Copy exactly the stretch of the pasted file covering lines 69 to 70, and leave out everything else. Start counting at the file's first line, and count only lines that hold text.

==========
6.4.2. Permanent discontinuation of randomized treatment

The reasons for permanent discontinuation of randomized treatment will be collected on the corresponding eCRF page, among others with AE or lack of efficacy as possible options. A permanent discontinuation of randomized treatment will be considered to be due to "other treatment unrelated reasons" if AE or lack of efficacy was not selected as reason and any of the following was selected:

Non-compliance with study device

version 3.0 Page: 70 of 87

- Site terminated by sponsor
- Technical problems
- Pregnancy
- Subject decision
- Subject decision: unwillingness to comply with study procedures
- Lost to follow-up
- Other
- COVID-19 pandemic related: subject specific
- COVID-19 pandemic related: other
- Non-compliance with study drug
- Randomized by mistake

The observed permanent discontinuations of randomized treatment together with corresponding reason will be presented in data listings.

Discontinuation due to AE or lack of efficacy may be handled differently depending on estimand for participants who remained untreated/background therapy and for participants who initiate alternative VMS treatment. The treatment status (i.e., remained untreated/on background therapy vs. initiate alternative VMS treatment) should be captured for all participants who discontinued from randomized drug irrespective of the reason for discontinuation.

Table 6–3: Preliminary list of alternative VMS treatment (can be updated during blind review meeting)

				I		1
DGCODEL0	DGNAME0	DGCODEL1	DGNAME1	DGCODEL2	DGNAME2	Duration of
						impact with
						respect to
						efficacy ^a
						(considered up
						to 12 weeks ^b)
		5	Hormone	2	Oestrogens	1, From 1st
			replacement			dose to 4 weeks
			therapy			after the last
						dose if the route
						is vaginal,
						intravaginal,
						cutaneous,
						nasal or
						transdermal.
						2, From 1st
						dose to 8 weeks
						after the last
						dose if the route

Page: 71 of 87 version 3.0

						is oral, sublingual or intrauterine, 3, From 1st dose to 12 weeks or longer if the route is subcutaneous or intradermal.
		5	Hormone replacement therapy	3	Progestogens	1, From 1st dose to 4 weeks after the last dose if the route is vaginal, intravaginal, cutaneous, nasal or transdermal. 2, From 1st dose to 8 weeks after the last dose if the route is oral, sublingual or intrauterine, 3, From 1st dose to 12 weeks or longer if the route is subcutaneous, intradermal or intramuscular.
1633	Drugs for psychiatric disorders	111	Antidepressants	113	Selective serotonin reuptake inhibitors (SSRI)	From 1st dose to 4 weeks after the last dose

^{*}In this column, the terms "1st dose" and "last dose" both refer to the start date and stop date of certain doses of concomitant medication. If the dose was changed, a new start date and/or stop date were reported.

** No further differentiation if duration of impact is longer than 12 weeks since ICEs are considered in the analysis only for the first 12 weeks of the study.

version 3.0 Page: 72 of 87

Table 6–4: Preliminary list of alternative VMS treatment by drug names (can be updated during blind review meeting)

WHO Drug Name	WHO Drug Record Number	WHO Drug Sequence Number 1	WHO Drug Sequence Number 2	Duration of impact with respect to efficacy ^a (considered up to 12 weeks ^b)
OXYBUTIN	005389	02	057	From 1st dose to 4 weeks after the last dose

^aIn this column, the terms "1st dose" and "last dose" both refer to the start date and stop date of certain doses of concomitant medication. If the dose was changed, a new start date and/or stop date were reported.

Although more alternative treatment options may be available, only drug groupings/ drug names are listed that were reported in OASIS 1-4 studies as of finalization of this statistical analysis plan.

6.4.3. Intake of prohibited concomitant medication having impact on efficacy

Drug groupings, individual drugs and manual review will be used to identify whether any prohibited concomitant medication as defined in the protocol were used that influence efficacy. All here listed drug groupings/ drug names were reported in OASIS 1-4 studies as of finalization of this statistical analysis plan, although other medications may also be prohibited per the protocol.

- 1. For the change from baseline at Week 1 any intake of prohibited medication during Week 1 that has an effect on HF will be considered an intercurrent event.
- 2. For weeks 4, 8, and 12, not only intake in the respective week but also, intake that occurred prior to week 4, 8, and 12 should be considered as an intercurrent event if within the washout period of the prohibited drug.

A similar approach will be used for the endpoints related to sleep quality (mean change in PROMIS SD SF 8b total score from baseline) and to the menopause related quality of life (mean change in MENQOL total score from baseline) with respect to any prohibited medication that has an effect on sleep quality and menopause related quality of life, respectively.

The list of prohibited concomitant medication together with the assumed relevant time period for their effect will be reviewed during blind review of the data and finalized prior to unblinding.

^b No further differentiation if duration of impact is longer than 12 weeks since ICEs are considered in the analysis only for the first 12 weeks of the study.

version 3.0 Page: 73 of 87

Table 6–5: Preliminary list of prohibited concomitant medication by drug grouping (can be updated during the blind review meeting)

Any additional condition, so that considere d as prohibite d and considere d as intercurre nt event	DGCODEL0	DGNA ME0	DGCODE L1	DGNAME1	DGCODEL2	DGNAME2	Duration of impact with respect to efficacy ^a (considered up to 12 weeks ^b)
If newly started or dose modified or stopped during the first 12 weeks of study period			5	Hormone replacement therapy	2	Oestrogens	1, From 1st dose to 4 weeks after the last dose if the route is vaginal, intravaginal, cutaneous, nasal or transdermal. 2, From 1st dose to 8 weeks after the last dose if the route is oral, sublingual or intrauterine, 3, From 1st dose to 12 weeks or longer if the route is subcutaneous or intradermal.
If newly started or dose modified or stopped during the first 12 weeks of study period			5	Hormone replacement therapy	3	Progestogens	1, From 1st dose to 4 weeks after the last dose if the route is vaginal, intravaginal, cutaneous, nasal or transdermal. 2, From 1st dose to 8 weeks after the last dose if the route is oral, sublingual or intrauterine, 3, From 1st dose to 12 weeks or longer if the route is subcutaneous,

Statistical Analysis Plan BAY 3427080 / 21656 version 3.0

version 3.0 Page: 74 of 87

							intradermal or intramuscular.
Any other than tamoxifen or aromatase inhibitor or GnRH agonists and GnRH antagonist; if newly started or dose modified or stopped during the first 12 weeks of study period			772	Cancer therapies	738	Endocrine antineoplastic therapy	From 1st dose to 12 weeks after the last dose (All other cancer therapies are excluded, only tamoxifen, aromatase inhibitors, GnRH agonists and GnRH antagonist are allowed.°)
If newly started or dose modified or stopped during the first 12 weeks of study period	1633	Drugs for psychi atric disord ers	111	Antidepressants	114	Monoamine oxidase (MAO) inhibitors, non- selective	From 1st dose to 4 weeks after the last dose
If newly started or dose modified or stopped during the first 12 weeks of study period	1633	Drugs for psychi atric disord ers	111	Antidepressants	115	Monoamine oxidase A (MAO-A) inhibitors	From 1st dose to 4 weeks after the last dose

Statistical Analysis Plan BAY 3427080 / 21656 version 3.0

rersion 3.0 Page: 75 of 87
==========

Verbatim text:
Statistical Analysis Plan BAY 3427080 / 21656 version 3.0

rersion 3.0 Page: 75 of 87